The Canadian real estate market is freaking out about stress testing new buyers. There’s a lot written on the impact on new buyers, but no one’s talking about how it impacts existing owners. Everyone thinks this means game over for the banks, which made me curious, why didn’t the banks lobby harder to prevent this? Looking at the numbers, it’s because they didn’t have to. Mortgage stress testing across all segments has the potential to reduce customer churn, and boost profits. Meanwhile, existing owners lose a bargaining chip, potentially sending their rates much higher.
What Are The Stress Tests?
Starting January 1, insured and uninsured mortgage borrowers will need a “stress test.” This is a quick calculation to determine if you can pay your mortgage, if the rate jumps 200bps. In plain English, the maximum you can borrow is determined by a rate two percent higher than the contract. This reduces the maximum borrowing power by over 20%. Renewals won’t need to do this stress test, unless they’re switching banks. The last part is what we’re looking at today.
Number of Canadians That Need Stress Tests
Mortgage growth is pretty close to peak, and the Big Six Canadian banks own a majority of these renewals. Over 5.6 million mortgages on residential property were outstanding in Canada in 2016. At a 68% rate of homeownership across Canada, we’re getting pretty close to a peak rate of homeownership. The Bank of Canada calculates this debt to be worth CA$1.5 trillion. Interesting enough, over 74% of the dollar volume can be found in the Big Six filings. New mortgage growth is getting difficult, so retaining borrowers becomes the new priority.
Speaking of renewing, we’re approaching a very important window for borrowers. The stars have aligned, and over 47% of mortgages are going to be renewing within the next 12 months. Another 31% of mortgages will renew over the next 1 to 3 years. We have the potential peak of mortgage growth, and a huge number of renewals. All of this data is hitting us just a touch over 3 weeks from today.
Source: Bank of Canada.
Reducing Competition Is A Profitable Model
Typically a smart borrower walks down the street, and asks around for the best rate. They may never switch banks, but at least they can use that as a negotiating chip to lower their mortgage rate. Now banks can calculate in advance whether or not you can actually pass a stress test at a new bank. Bank of Canada estimates that 10% of uninsured mortgages issued last year would not pass the new stress test. These borrowers that won’t be able to pass a stress test, can’t just go to a mortgage broker for the lowest rate. They’ll get whatever the bank gives them at renewal, which can add up to thousands more in interest payments.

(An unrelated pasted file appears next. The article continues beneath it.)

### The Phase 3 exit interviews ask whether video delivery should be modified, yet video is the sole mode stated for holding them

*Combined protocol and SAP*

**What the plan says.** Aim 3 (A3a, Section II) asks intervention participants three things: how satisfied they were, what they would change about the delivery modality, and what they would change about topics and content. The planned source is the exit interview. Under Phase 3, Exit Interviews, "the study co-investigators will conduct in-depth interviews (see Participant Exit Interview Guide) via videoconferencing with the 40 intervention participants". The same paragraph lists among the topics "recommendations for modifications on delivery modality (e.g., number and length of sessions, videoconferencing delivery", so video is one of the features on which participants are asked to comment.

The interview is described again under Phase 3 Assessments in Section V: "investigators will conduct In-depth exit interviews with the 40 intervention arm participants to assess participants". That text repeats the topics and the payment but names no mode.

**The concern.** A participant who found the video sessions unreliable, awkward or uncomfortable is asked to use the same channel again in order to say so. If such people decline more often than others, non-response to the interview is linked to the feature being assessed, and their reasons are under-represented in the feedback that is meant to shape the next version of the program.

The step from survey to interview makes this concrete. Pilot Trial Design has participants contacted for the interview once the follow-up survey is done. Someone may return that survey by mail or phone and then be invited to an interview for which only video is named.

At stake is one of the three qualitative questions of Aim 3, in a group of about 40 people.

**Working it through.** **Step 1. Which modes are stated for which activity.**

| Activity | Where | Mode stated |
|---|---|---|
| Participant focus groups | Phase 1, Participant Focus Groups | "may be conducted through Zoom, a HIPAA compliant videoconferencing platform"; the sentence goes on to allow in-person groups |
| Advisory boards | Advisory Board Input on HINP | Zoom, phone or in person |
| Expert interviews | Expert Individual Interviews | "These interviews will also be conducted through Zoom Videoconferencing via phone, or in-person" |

It Can Cost Highly Indebted Borrowers Thousands of Dollars
To illustrate how highly indebted borrowers are going to be screwed, let’s do a rate comparison. Officially, a 5 year fixed at Big Six bank is 4.99%. On a $800,000 mortgage, that would work out to $191,907 of interest paid after 5 years at that rate. Now, most people don’t get that – you might be able to negotiate it as low as 3.29% in our case. On a $800,000 mortgage, that works out to $125,715 in interest for the 5 year fixed term. You can save $66,192 at your own bank right now, just by negotiating. Although, your bank only went that low because the other lenders exist.
The best rate we could find from a mortgage broker without looking very hard was 2.84% on a 5 year fixed rate. On a $800,000 mortgage at 2.84%, you’re looking at $104,918 in interest. That’s $86,989 of interest saved over just 5 years, when compared to the standard rate. It’s also $20,797 lower than one of the best rates that can be negotiated in bank. That’s quite a bit of money, for just 5 minutes of looking around. An option that’s going to disappear in just a few months, for those that probably need to negotiate the most.
Source: Better Dwelling.
These discrepancies also exist before mandatory stress testing is rolled out across all mortgage types at banks. The reduction of churn can be great for the banks, but not so great for existing mortgage holders. Regulations are a mixed blessing, tackling one issue, while often creating another. The issue created, might mean many existing homeowners are going to see higher levels of debt. Good for banks. Not so great for mortgage holders that have been barely squeezing by.
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